Hi! My name is Machiko. I grew up in the “Shitamachi” area of Tokyo, Japan, where walking and biking are a part of daily life. Before I rode a bike without training wheels, I used to walk around my neighborhood, looking for new alleys to explore (yes, it was very safe in my neighborhood). I also went out of my way to find streets covered with crinkled-up autumn leaves and persimmon buds to step on. Gravel riding seems like an extension of the childhood activities I enjoyed so much!
I started out cycling (as an adult) on pavement, but many of my favorite quiet country roads that I used to cherish are getting busier with more traffic as more people are living further out, and that pushed me to the forests and mountains. Although I still enjoy occasional road riding with my friends, now most of my fun rides are on forest service roads. As I climb, I see peeks of peaks and LOVE it! I feel very fortunate to live in Washington state, where national forests and state-owned public lands are not too far to reach.
After putting many gravel and commuting miles on my original gravel bike (pre-pandemic) and before my bike mechanic told me, “Your bike is so tired,” I decided to add another lighter gravel bike for day trips. I researched online for off-the-shelf bikes, but after many unsuccessful searches to find a bike that matched all my needs, I decided to go for a custom steel frame built by R+E Cycles, a Seattle bike shop. I purchased a frameset and built it up with a new parts kit my son had. Designed after my original gravel bike, my new frame has several improvements and modifications (and pretty paint design). My only regret is not asking for more frame mounts because now, with a great gear ratio, I take it everywhere I go, including bikepacking trips!
The bike had a few updates since the beginning. Gearing is one. Originally, I had 36t in the front and 11-38t, not a gear ratio I consider suited for climbing for miles, loaded. After convincing my son of the difference between city hills vs. mountain roads, he swapped the front chainring and altered the derailleur cage to fit a bigger cassette (inspired by Path Less Pedaled).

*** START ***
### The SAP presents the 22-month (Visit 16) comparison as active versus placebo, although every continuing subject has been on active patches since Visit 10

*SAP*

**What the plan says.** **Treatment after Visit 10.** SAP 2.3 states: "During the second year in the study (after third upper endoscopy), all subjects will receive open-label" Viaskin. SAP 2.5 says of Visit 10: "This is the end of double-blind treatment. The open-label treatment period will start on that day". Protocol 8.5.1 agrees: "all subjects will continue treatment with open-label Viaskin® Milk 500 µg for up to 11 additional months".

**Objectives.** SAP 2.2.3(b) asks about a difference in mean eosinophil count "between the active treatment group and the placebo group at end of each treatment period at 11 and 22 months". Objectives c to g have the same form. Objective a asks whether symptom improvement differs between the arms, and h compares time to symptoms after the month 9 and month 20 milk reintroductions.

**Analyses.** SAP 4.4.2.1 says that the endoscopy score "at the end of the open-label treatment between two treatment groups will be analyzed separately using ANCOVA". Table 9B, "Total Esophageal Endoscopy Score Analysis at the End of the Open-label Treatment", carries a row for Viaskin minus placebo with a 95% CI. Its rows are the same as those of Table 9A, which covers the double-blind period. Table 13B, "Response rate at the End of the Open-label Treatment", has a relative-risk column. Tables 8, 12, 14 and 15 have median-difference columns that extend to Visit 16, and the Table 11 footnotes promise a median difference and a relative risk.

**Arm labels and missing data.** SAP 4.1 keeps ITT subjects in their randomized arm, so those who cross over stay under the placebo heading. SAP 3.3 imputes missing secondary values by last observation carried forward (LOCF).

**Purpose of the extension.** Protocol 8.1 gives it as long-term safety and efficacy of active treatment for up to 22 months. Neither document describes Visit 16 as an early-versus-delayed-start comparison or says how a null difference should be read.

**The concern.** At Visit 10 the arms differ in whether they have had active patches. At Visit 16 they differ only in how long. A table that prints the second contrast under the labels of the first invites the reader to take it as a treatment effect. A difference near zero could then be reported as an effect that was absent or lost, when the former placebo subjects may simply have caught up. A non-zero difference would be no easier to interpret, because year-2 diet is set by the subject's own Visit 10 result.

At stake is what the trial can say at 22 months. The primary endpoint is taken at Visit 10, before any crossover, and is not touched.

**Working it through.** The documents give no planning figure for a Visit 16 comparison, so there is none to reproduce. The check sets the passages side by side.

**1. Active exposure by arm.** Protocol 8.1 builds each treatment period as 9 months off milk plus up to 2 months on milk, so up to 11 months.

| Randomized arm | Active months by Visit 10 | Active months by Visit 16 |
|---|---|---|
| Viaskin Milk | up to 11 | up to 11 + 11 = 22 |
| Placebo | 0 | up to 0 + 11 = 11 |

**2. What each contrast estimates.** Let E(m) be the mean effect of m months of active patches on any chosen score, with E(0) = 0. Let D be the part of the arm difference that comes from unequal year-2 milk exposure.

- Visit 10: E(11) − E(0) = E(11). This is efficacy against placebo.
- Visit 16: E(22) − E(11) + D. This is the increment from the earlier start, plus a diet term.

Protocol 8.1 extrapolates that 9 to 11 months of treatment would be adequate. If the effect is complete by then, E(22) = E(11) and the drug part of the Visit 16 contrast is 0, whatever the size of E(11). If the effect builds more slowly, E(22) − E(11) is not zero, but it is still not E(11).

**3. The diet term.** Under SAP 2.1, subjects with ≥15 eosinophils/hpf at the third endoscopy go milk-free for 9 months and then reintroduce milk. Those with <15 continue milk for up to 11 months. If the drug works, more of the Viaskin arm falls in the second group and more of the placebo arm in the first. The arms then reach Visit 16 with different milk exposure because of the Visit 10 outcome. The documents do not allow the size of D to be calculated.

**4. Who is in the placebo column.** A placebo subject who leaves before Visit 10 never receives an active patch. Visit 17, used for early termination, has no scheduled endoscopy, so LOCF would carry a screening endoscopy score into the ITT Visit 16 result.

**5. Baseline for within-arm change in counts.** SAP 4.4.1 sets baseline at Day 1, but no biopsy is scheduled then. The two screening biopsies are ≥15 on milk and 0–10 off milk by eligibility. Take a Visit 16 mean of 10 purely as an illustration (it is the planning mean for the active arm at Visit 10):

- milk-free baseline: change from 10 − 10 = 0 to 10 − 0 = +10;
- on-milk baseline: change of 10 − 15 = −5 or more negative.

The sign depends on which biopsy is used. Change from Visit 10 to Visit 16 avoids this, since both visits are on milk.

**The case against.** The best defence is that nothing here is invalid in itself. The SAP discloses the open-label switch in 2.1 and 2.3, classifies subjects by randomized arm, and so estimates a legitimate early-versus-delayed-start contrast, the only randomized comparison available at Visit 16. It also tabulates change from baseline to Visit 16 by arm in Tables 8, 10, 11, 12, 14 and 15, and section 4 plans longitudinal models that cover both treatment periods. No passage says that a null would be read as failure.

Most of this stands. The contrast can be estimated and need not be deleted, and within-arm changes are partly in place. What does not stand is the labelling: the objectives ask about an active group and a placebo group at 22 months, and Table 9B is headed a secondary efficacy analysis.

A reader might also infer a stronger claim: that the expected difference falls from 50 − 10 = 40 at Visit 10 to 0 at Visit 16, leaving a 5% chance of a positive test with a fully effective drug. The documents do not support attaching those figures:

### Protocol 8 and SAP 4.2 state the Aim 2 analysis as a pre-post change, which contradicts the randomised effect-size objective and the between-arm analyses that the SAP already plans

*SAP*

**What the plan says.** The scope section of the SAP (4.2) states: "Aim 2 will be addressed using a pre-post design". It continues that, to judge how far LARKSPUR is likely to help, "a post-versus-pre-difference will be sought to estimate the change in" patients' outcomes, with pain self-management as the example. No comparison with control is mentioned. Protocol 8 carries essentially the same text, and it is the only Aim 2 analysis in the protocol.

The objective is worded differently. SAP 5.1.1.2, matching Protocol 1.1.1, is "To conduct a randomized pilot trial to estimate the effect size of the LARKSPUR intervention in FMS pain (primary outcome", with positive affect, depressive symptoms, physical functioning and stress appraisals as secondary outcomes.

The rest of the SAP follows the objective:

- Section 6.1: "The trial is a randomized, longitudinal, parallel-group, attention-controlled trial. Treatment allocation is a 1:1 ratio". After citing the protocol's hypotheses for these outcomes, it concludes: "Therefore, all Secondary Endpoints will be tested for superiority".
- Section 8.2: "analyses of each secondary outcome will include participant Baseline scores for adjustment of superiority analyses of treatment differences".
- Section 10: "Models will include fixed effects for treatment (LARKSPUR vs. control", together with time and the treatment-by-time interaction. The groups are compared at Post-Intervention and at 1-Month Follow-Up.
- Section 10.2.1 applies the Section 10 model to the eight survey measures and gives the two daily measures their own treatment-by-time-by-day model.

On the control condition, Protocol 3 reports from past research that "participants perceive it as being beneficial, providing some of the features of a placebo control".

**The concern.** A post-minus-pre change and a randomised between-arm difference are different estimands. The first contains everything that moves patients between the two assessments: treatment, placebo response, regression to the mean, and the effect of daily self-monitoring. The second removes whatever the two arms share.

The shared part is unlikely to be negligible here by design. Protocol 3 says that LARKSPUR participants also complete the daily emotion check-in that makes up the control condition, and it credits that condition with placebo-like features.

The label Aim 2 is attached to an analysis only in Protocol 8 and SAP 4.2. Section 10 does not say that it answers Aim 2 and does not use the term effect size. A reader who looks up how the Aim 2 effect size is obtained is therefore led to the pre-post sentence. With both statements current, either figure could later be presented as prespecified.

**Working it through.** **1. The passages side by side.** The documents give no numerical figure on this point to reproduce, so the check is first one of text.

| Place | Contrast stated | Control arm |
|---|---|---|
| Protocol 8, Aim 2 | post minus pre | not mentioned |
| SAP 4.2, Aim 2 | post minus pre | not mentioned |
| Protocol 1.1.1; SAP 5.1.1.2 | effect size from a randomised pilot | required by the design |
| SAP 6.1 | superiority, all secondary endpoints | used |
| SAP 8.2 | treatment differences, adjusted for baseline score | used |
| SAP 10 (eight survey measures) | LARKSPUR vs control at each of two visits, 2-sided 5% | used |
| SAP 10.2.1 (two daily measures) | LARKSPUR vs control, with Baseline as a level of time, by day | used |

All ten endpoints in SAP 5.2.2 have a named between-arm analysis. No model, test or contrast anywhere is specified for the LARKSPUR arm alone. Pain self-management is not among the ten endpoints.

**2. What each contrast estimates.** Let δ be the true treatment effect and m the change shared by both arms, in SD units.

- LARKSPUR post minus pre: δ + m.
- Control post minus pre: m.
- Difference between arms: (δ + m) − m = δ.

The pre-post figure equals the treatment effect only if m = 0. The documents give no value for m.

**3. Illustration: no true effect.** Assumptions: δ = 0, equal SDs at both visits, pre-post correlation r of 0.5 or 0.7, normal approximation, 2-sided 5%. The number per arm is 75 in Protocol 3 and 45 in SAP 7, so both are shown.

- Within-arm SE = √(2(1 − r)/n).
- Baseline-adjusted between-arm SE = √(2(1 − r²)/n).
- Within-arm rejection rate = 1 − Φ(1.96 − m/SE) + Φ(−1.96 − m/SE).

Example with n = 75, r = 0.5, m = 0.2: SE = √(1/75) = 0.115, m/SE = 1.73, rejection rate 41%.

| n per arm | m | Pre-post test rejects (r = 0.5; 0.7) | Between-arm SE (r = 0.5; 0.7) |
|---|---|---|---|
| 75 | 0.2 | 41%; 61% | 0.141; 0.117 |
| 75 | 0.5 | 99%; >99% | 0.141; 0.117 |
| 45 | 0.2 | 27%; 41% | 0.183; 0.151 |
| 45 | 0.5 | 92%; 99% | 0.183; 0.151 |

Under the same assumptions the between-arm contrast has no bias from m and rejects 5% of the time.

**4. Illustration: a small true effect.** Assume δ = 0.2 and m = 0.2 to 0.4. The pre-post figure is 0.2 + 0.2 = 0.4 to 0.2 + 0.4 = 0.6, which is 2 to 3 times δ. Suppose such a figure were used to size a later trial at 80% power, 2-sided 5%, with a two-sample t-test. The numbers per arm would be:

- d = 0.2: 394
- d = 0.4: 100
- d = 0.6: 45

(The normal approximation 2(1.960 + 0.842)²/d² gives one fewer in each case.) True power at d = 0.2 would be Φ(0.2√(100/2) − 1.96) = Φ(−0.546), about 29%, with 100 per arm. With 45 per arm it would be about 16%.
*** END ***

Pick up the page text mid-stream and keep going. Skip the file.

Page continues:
My fork has only one hole on each side for fenders, so I added an artificial second hole with an SKS Anywhere Bottle Cage (credit to Dustin Klein for the idea). To the pair of holes, I add Blackburn Cargo Cage to carry a 2-3L bag.
- Frame Rodriguez Bandito (custom)
- Fork Seven Bikes Matador
- Rims 650b 32h Stans No Tubes Arches
- Hubs Speed Tuned Wheels 2.0 super 6
- Tires WTB Resolute 650b x 42mm
- Handlebars Oval Concepts 725 Dirt Drop Bars
- Headset FSA upper cup / Canecreek Hell Bender lower cup
- Crankset SRAM Force
- Pedals Mountain SPD Shimano 520
- Cassette Sunrace 11-46t 11-speed
- Derailleur SRAM Force with a transplant modified cage
- Brakes TRP Spyres
- Shifter(s) SRAM Force
- Saddle Forte Endure Air Ti
- Seatpost Thomson Elite
- Stem Origin8
- Rear bags Ortlieb Seat-Pack 17L
- Accessory bags Homemade fork and feed bags
- Other accessories Looney Bin Bottle Cage on seat tube
Many of the “one size fits most” bags don’t fit my bike well, and I also change where to carry what depending on the season, weather forecast, and terrain/altitude of the destination/route. So, I have been making my own bags. I got feed and fork bags now. Next, onto front and frame bags! This year, I used a modified yoga mat holder in the front (LOL) and worked quite well. I’m designing something like that. It’s fun to be able to pick my own fabric color and pattern!
You can see more from Machiko on Instagram @jarikozo.
Send Us Your Bikepacking Rig
Use the form below to submit your bikepacking rig. We’ll choose one per week to feature in a Reader’s Rig Dispatch and on Instagram. To enter, email us your best photo of the bike (preferably at a 90° angle), your Instagram username (optional), and a short description of you and your rig. If your bike is selected, we’ll need a total of five photos and a little bit more info.
Please keep the conversation civil, constructive, and inclusive, or your comment will be removed.